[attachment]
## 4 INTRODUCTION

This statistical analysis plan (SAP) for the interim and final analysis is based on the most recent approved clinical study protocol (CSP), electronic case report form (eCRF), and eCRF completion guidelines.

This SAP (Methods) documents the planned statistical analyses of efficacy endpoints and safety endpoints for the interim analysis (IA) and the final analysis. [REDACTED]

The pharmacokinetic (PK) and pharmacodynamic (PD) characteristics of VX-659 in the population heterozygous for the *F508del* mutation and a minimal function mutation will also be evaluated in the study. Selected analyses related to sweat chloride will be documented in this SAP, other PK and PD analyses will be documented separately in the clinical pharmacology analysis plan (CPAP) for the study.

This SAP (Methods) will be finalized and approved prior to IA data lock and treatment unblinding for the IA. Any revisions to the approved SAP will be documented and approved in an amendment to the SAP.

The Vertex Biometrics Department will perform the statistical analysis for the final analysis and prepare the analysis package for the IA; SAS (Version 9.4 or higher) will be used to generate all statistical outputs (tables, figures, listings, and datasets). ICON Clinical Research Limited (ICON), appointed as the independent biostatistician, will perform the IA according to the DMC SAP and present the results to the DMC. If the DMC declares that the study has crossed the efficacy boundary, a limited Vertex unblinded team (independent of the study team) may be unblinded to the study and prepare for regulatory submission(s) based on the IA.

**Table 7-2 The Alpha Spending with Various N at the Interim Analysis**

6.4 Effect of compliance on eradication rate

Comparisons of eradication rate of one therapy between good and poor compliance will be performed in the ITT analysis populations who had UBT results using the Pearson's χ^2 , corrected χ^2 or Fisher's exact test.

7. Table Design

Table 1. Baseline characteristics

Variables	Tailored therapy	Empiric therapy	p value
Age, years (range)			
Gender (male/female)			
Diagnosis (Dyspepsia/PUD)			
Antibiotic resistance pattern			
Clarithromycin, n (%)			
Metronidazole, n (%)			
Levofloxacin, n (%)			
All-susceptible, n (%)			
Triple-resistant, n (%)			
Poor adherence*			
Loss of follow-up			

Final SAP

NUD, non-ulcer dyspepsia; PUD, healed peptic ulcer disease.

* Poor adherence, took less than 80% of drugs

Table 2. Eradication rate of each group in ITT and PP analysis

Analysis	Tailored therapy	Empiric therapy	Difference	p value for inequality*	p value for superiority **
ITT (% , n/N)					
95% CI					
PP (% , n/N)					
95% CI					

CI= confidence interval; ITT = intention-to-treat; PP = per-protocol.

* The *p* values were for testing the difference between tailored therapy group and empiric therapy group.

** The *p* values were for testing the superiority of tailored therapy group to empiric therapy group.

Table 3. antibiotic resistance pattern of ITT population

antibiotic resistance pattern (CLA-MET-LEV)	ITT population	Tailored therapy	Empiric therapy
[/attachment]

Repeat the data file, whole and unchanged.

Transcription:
## 4 INTRODUCTION

This statistical analysis plan (SAP) for the interim and final analysis is based on the most recent approved clinical study protocol (CSP), electronic case report form (eCRF), and eCRF completion guidelines.

This SAP (Methods) documents the planned statistical analyses of efficacy endpoints and safety endpoints for the interim analysis (IA) and the final analysis. [REDACTED]

The pharmacokinetic (PK) and pharmacodynamic (PD) characteristics of VX-659 in the population heterozygous for the *F508del* mutation and a minimal function mutation will also be evaluated in the study. Selected analyses related to sweat chloride will be documented in this SAP, other PK and PD analyses will be documented separately in the clinical pharmacology analysis plan (CPAP) for the study.

This SAP (Methods) will be finalized and approved prior to IA data lock and treatment unblinding for the IA. Any revisions to the approved SAP will be documented and approved in an amendment to the SAP.

The Vertex Biometrics Department will perform the statistical analysis for the final analysis and prepare the analysis package for the IA; SAS (Version 9.4 or higher) will be used to generate all statistical outputs (tables, figures, listings, and datasets). ICON Clinical Research Limited (ICON), appointed as the independent biostatistician, will perform the IA according to the DMC SAP and present the results to the DMC. If the DMC declares that the study has crossed the efficacy boundary, a limited Vertex unblinded team (independent of the study team) may be unblinded to the study and prepare for regulatory submission(s) based on the IA.

**Table 7-2 The Alpha Spending with Various N at the Interim Analysis**

6.4 Effect of compliance on eradication rate

Comparisons of eradication rate of one therapy between good and poor compliance will be performed in the ITT analysis populations who had UBT results using the Pearson's χ^2 , corrected χ^2 or Fisher's exact test.

7. Table Design

Table 1. Baseline characteristics

Variables	Tailored therapy	Empiric therapy	p value
Age, years (range)			
Gender (male/female)			
Diagnosis (Dyspepsia/PUD)			
Antibiotic resistance pattern			
Clarithromycin, n (%)			
Metronidazole, n (%)			
Levofloxacin, n (%)			
All-susceptible, n (%)			
Triple-resistant, n (%)			
Poor adherence*			
Loss of follow-up			

Final SAP

NUD, non-ulcer dyspepsia; PUD, healed peptic ulcer disease.

* Poor adherence, took less than 80% of drugs

Table 2. Eradication rate of each group in ITT and PP analysis

Analysis	Tailored therapy	Empiric therapy	Difference	p value for inequality*	p value for superiority **
ITT (% , n/N)					
95% CI					
PP (% , n/N)					
95% CI					

CI= confidence interval; ITT = intention-to-treat; PP = per-protocol.

* The *p* values were for testing the difference between tailored therapy group and empiric therapy group.

** The *p* values were for testing the superiority of tailored therapy group to empiric therapy group.

Table 3. antibiotic resistance pattern of ITT population

antibiotic resistance pattern (CLA-MET-LEV)	ITT population	Tailored therapy	Empiric therapy